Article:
Today, the ASPIRED Project team held the online presentation of the Aquaculture Technologies Transfer Center with participation of the USAID, Government, project partners and fish-farming sector representatives.
In his welcoming remarks, the USAID’s Economic Growth Office Director, James Borger, emphasized the partnership between the USAID and the Government of Armenia in the water sector. He noted that USAID encourages use of innovative technologies and methods that will help curb groundwater extraction in the Ararat Valley.
Established in cooperation with the private fishery Armavir Farmer in Metsamor, the ATTC Project serves as an experimental base for testing and validating different aquaculture technologies on a single site. During the online presentation, the local aquaculture expert, Karen Aghababyan, introduced the ATTC project’s technical solutions and methods to the participants of the zoom conference. The international aquaculture expert David Stephen presented international best practice in aquaculture in the context of the ATTC Project.
The technologies and methods used at the ATTC include water recirculation combined with passive settling for removing solid organic particles from water, airlifting for enriching water with oxygen, use of bio- and phyto-filtration systems. The outlet water will be used for crayfish farming, after which the wastewater will undergo biological treatment in a reed-bed (wetland) facility before being discharged into the drainage system. This will help to minimize the possible negative impact on the environment. The system will recirculate about 70% of water, and only 30% of inlet water will be taken from the well. The Project will help to save 2.5 mln m3 of water and generate energy savings equivalent to 63 MWh per year.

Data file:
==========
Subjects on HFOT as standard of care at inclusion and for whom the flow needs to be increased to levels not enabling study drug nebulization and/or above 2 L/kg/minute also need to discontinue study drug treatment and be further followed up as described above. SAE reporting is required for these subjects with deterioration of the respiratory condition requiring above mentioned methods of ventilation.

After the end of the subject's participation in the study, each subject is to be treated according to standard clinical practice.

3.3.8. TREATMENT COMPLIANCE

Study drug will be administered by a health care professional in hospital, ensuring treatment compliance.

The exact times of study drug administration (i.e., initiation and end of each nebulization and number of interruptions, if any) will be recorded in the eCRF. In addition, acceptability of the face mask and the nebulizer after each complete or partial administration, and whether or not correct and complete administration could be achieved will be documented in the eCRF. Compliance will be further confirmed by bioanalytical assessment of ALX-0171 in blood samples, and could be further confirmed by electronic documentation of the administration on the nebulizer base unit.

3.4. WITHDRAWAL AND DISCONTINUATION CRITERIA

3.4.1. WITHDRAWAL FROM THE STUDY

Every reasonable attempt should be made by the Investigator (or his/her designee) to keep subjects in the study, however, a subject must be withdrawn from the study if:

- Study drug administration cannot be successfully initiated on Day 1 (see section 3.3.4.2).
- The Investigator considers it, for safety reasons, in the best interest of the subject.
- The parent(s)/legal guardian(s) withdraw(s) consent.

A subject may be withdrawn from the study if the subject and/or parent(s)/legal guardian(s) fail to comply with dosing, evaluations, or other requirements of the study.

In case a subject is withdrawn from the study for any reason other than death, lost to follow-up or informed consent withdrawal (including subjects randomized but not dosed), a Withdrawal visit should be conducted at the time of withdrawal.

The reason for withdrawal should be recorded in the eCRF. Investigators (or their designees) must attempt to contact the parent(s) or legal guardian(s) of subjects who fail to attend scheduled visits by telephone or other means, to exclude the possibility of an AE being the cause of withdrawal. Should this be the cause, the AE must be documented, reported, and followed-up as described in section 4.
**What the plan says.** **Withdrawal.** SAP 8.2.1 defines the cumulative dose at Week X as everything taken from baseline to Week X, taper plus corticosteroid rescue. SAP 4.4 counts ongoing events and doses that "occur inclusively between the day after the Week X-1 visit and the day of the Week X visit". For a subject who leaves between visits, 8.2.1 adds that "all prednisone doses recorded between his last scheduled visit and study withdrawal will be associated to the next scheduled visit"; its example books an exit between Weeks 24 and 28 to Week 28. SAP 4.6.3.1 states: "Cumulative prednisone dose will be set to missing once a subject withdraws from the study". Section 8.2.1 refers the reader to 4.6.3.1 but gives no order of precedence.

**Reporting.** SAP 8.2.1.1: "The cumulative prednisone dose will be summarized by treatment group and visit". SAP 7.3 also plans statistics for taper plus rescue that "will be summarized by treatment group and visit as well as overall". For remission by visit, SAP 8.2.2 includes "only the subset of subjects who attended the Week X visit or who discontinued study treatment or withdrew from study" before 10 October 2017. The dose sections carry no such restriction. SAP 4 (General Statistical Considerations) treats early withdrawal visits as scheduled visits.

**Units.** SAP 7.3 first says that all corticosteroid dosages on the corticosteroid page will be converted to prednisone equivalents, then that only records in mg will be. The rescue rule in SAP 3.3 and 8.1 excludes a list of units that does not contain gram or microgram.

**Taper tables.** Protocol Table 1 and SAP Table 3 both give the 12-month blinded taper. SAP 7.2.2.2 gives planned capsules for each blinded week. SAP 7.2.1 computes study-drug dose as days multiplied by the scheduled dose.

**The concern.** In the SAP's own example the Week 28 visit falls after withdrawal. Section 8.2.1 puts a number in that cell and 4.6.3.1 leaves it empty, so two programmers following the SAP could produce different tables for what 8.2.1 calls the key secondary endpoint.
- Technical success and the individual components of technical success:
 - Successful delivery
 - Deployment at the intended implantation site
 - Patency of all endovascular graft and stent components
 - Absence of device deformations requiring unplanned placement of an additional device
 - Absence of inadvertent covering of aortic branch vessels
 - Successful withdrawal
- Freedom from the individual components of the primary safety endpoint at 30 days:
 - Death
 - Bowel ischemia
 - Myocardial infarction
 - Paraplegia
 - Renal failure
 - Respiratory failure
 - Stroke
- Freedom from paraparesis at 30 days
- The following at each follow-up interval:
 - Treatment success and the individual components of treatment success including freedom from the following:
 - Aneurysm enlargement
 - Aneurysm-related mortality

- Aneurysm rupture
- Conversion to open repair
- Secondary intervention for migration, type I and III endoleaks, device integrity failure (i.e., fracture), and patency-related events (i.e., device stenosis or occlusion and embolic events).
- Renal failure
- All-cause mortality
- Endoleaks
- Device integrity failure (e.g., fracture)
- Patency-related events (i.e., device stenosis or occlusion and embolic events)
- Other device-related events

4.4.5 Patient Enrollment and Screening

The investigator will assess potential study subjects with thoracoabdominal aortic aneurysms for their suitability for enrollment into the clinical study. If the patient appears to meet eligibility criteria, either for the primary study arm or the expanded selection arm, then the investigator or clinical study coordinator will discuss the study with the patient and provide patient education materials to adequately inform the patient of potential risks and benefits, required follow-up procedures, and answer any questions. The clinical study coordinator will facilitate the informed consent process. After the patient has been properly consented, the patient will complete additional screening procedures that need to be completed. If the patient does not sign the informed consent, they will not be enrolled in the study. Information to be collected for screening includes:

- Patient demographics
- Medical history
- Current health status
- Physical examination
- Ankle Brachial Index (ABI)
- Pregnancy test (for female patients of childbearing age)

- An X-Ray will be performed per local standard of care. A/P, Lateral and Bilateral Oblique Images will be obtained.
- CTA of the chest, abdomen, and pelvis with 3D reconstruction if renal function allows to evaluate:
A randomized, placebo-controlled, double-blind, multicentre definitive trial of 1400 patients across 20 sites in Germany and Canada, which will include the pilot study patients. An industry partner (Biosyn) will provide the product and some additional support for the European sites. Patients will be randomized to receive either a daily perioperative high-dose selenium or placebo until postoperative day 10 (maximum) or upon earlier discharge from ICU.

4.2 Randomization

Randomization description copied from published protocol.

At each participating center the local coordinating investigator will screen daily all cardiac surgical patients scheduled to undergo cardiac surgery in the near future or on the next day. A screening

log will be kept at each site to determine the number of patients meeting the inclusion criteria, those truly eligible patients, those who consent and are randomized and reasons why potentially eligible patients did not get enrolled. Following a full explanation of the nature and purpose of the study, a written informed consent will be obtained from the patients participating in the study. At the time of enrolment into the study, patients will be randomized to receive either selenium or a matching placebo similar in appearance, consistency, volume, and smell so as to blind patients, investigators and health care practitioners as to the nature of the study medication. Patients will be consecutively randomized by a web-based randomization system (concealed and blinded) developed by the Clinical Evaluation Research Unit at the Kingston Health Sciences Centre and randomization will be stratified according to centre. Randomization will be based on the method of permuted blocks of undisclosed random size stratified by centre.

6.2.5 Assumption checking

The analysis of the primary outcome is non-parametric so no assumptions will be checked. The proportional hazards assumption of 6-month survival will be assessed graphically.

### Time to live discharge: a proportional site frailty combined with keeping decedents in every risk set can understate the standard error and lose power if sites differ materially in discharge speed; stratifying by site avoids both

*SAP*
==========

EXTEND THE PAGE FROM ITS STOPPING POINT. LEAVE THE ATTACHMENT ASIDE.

Once proven successful, these technologies and best practices can be replicated by other fish-farm owners of the region. An individual entrepreneur from Masis region, Artem Torosyan, has already built a recirculation system in his fishery. He applied both airlift pumps and sludge removal system, having adapted the ATTC solutions to his conditions. The fishery produces about 80 tons of fish and by the feedback of Artem Torosyan, the airlift pumps ensure the efficiency of fish production and good quality of fish produce.
Fish-farming industry is one of the largest consumers of the groundwater resources of the Ararat Valley, accounting for some 50% of the water use. The representative of the Ministry of Economy, Tigran Aleksanyan, acknowledged the efforts of the USAID and ASPIRED Project, aimed at increasing the efficiency of the fish-farming sector through innovations and water-saving solutions, including use of the outlet water from fish-farms for irrigation. Based on the recent data of the Armenian Ministry of Economy, the local aquaculture sector output ranges between 17,000-18,000 tons of fish per year, producing mostly trout and sturgeon. About 20-30% of this fish produce is exported to Russia, Georgia, USA, UAE, Ukraine and other countries. Application of water saving technologies for aquaculture production will help to minimize costs and achieve a more rational use of the groundwater resources by the fish-farmers.